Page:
Agricultural all-stars: Loudoun Co. program puts farmers on trading cards

Eric Hilgartner, The Ag District and Locksley Farmstead Cheese Co. (Courtesy Loudoun County Economic Development)
As with any trading card, each has vital info on the back. (Courtesy Loudoun County Economic Development)
Beth Sastre, Loudoun Cooperative Extension Office (Courtesy Loudoun County Economic Development)
The back of Sastre’s trading card. (Courtesy Loudoun County Economic Development)
Dr. Mike Gast, Brookfield Farm (Courtesy Loudoun County Economic Development)
The back of Gast's trading card. (Courtesy Loudoun
The back of Gast’s trading card. (Courtesy Loudoun County Economic Development) (Courtesy Loudoun County Economic Development)
Donnie Ulmer, Milcreek Farm (Courtesy Loudoun County Economic Development)
 The back of Ulmer's trading card. (Courtesy Loudoun County Economic Development)
The back of Ulmer’s trading card. (Courtesy Loudoun County Economic Development) (Courtesy Loudoun County Economic Development)
Bonnie Kittrell, Double 8 Alpaca Ranch (Courtesy Loudoun County Economic Development)
The back of Kittrell's trading card. (Courtesy Loudoun County Economic Development)
The back of Kittrell’s trading card. (Courtesy Loudoun County Economic Development) (Courtesy Loudoun County Economic Development)
Erik Schlener, Root and Marrow Farm (Courtesy Loudoun County Economic Development)
The back of Schlener's trading card. (Courtesy Loudoun County Economic Development)
The back of Schlener’s trading card. (Courtesy Loudoun County Economic Development) (Courtesy Loudoun County Economic Development)
Sophia Maravell, Potomac Vegetable Farms (Courtesy Loudoun County Economic Development)
The back of Maravell's trading card. (Courtesy Loudoun County Economic Development)
The back of Maravell’s trading card. (Courtesy Loudoun County Economic Development)
Bill Bundy, Red Gate Farm (Courtesy Loudoun County Economic Development)
The back of Bundy's trading card. (Courtesy Loudoun County Economic Development)
The back of Bundy’s trading card. (Courtesy Loudoun County Economic Development) (Courtesy Loudoun County Economic Development)
Mike Smith, JK Community Farm (Courtesy Loudoun County Economic Development)
The back of Smith's trading card. (Courtesy Loudoun County Economic Development)
The back of Smith’s trading card. (Courtesy Loudoun County Economic Development) (Courtesy Loudoun County Economic Development)
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The back of Gast's trading card. (Courtesy Loudoun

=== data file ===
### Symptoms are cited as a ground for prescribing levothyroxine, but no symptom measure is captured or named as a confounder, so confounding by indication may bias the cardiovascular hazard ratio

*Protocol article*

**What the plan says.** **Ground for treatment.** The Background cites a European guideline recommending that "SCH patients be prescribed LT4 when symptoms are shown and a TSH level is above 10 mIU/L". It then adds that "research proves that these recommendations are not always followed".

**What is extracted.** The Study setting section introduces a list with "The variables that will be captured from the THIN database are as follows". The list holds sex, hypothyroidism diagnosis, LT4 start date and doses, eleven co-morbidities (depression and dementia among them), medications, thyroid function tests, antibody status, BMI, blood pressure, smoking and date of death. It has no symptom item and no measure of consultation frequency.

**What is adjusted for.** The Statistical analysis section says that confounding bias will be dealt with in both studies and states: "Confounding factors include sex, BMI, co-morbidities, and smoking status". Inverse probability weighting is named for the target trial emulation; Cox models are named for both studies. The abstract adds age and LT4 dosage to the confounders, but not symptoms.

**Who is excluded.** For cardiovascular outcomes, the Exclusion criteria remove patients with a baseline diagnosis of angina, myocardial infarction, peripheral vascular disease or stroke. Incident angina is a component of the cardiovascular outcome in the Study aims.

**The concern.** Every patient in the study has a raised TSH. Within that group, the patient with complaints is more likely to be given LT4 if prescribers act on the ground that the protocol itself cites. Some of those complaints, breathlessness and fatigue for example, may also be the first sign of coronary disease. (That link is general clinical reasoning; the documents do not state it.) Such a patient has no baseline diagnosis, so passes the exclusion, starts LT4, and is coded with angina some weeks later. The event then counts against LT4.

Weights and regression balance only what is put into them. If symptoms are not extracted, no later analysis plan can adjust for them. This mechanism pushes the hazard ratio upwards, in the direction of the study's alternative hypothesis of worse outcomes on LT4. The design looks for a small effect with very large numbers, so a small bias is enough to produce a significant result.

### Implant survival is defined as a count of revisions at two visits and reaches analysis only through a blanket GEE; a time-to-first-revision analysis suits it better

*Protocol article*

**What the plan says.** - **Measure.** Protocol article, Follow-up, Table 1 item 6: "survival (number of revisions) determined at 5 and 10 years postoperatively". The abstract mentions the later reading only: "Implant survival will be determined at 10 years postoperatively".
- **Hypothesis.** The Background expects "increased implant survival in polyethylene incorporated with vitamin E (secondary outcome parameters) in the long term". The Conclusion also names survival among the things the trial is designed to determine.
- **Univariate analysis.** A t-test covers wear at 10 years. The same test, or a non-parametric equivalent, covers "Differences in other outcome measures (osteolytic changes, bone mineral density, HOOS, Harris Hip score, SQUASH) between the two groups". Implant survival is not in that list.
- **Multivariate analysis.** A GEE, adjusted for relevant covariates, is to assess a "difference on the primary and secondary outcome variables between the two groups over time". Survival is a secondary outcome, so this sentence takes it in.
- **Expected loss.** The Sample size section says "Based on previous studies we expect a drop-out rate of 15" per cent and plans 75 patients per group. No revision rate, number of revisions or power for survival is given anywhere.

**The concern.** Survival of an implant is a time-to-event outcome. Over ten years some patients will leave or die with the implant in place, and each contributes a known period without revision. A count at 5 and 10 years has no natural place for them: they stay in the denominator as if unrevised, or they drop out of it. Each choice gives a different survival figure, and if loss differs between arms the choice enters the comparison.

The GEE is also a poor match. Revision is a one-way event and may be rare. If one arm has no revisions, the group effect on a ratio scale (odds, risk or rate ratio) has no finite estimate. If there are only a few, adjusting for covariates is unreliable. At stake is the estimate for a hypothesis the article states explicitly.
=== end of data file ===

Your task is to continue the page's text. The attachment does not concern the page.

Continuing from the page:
The back of Ulmer's trading card. (Courtesy Loudoun County Economic Development)
The back of Kittrell's trading card. (Courtesy Loudoun County Economic Development)
The back of Schlener's trading card. (Courtesy Loudoun County Economic Development)
The back of Maravell's trading card. (Courtesy Loudoun County Economic Development)
The back of Bundy's trading card. (Courtesy Loudoun County Economic Development)
The back of Smith's trading card. (Courtesy Loudoun County Economic Development)

Just like baseball cards, trading cards featuring Loudoun County, Virginia farmers aim to inspire interest in another game altogether — agriculture.

Featuring “Sweet Potato Mike” to “Farmer Beth,” the trading card program — a partnership of Loudoun Economic Development and Loudoun County Public Schools — celebrates farmers and their hard work.

“This is our fourth year,” said Becky Domokos-Bays, Loudoun County’s director of school nutrition services. “I’ve been in this business 35 years. This is phenomenal. This is one of the best programs that we’ve ever done.”

During the unveiling of this year’s cards, one featured farmer — Eric Hilgartner of the Middleburg-based Locksley Farmstead Cheese Company — met students at Arcola Elementary in South Riding. He explained how to grow grass, raise cows, gather milk and make cheese, from soft spreadables, to hard aged cheeses like cheddar and gouda.

“The kids were so cute, and just super interested,” he said.

Their questions, which ranged from practical to downright silly, gave Hilgartner a sense that the children were beginning to form a picture of something foreign to them.

“A vast proportion of the kids never had any experience with a farm,” Hilgartner said. “To me, that’s almost unimaginable — that we’re that far removed from where our food comes from.”

Acknowledging the number of pressures there are on the industry, especially in this region, Hilgartner said he appreciates the chance to participate in a program that shares the importance of farming and farmers. He said he hopes visiting with the local “superstars” from the trading cards will inspire kids to go further and do more.

“We want them to take away just a piece of the passion that I have for working outside and working with animals and farming,” he said. “Not only appreciate what goes in their mouths, but maybe inspire a few to look into a career path and study hard and be involved.”

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